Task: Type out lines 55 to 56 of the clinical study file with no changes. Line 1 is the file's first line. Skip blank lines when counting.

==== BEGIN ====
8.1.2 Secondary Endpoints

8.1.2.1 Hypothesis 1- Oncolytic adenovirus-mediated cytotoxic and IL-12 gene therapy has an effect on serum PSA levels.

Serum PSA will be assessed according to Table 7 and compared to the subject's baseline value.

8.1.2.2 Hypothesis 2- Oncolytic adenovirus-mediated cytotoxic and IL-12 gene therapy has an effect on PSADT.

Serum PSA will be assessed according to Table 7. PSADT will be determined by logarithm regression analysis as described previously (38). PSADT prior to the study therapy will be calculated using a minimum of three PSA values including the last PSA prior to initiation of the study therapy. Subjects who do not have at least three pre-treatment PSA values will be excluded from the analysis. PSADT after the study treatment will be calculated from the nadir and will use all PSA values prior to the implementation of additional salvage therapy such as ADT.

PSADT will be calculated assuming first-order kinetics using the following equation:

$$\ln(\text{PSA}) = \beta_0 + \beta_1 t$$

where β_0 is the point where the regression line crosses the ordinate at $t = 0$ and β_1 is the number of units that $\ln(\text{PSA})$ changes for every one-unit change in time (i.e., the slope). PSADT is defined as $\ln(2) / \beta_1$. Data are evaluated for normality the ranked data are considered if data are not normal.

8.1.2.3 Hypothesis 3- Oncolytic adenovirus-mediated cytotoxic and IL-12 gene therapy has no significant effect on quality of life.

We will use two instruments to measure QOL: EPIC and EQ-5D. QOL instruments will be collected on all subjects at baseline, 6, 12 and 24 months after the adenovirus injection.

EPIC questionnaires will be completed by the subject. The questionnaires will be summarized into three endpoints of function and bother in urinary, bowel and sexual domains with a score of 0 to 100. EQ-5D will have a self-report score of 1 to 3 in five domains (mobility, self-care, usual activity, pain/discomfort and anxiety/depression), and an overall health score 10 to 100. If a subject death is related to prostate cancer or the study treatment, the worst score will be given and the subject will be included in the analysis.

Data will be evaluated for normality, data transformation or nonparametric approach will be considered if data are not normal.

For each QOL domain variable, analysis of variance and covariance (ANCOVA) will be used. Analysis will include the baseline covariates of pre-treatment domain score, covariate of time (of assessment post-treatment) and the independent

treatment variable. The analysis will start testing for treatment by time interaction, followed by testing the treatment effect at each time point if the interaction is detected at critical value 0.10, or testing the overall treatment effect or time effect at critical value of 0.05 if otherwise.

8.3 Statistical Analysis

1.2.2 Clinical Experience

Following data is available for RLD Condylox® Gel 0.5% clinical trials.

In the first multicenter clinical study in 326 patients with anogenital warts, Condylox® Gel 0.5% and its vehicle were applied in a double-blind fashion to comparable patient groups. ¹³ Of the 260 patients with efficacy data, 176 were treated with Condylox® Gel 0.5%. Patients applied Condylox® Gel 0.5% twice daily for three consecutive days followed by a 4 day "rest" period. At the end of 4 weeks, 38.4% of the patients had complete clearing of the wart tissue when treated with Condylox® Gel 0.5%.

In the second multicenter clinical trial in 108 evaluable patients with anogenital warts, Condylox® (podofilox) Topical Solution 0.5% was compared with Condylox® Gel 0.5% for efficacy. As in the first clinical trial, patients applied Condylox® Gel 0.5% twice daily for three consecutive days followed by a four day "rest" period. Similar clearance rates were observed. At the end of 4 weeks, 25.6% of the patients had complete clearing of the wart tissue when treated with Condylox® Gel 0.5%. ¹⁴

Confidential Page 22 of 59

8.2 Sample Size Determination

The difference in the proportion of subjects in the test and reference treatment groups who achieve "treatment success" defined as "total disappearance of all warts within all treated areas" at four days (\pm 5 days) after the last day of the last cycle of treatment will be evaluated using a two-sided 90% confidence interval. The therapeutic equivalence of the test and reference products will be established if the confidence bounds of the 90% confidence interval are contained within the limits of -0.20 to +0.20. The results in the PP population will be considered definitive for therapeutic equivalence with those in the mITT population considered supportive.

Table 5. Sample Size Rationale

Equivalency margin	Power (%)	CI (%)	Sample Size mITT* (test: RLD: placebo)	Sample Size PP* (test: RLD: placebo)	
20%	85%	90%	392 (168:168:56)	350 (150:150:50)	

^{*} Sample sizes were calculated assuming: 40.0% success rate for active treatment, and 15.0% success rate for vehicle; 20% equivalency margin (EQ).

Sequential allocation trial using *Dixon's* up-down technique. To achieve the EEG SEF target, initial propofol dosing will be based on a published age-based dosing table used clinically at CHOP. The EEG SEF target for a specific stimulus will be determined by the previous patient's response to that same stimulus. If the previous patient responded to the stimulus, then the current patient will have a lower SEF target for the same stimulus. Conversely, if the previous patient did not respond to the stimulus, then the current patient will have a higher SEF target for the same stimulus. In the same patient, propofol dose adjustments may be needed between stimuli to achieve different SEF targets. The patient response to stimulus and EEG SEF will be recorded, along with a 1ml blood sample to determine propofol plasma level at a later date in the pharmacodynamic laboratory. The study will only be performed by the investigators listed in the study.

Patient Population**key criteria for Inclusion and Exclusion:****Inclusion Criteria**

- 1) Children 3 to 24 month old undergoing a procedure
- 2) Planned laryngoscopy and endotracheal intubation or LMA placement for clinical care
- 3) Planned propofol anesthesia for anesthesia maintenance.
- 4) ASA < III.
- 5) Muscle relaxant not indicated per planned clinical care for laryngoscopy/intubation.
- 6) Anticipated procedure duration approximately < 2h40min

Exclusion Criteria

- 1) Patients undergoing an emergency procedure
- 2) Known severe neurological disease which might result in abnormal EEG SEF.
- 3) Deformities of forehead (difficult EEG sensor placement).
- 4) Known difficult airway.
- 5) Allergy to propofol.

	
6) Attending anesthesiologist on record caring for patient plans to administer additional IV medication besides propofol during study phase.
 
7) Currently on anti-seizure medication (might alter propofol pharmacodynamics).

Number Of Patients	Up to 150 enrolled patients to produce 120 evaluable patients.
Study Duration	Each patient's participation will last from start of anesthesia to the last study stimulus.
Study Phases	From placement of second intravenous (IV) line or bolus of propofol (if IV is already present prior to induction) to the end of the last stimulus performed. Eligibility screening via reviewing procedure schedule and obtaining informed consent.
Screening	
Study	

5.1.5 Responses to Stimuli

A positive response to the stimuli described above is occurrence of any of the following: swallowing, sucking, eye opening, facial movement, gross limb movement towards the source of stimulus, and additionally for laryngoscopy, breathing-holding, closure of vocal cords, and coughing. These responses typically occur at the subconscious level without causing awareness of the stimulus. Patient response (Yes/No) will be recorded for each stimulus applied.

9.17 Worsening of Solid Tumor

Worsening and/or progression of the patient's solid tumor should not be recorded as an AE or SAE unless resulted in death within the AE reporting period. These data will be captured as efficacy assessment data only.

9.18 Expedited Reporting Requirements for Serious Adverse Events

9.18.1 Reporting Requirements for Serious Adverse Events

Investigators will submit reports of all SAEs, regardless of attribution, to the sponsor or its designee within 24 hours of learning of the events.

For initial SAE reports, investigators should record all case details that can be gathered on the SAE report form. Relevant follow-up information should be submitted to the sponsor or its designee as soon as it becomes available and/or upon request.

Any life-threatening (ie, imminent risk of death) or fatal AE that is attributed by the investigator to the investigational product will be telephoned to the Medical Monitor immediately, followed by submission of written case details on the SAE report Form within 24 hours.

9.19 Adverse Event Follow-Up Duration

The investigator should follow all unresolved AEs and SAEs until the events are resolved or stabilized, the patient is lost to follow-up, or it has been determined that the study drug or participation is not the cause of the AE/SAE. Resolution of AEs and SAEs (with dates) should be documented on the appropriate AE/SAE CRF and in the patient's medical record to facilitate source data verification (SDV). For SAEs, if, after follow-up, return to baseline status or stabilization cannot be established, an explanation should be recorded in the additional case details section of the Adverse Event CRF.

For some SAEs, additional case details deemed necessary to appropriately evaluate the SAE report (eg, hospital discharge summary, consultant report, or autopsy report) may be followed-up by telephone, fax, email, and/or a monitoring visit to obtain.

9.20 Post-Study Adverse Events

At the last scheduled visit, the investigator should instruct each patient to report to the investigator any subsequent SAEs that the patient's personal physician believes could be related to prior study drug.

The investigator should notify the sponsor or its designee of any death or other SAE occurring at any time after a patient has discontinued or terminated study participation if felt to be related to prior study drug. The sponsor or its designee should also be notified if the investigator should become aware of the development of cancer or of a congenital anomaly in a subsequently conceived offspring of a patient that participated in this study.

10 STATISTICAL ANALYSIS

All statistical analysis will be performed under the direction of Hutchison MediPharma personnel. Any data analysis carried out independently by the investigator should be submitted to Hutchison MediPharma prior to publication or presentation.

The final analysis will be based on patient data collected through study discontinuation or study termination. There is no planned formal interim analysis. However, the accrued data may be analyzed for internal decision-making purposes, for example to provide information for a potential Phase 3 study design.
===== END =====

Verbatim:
For initial SAE reports, investigators should record all case details that can be gathered on the SAE report form. Relevant follow-up information should be submitted to the sponsor or its designee as soon as it becomes available and/or upon request.

Any life-threatening (ie, imminent risk of death) or fatal AE that is attributed by the investigator to the investigational product will be telephoned to the Medical Monitor immediately, followed by submission of written case details on the SAE report Form within 24 hours.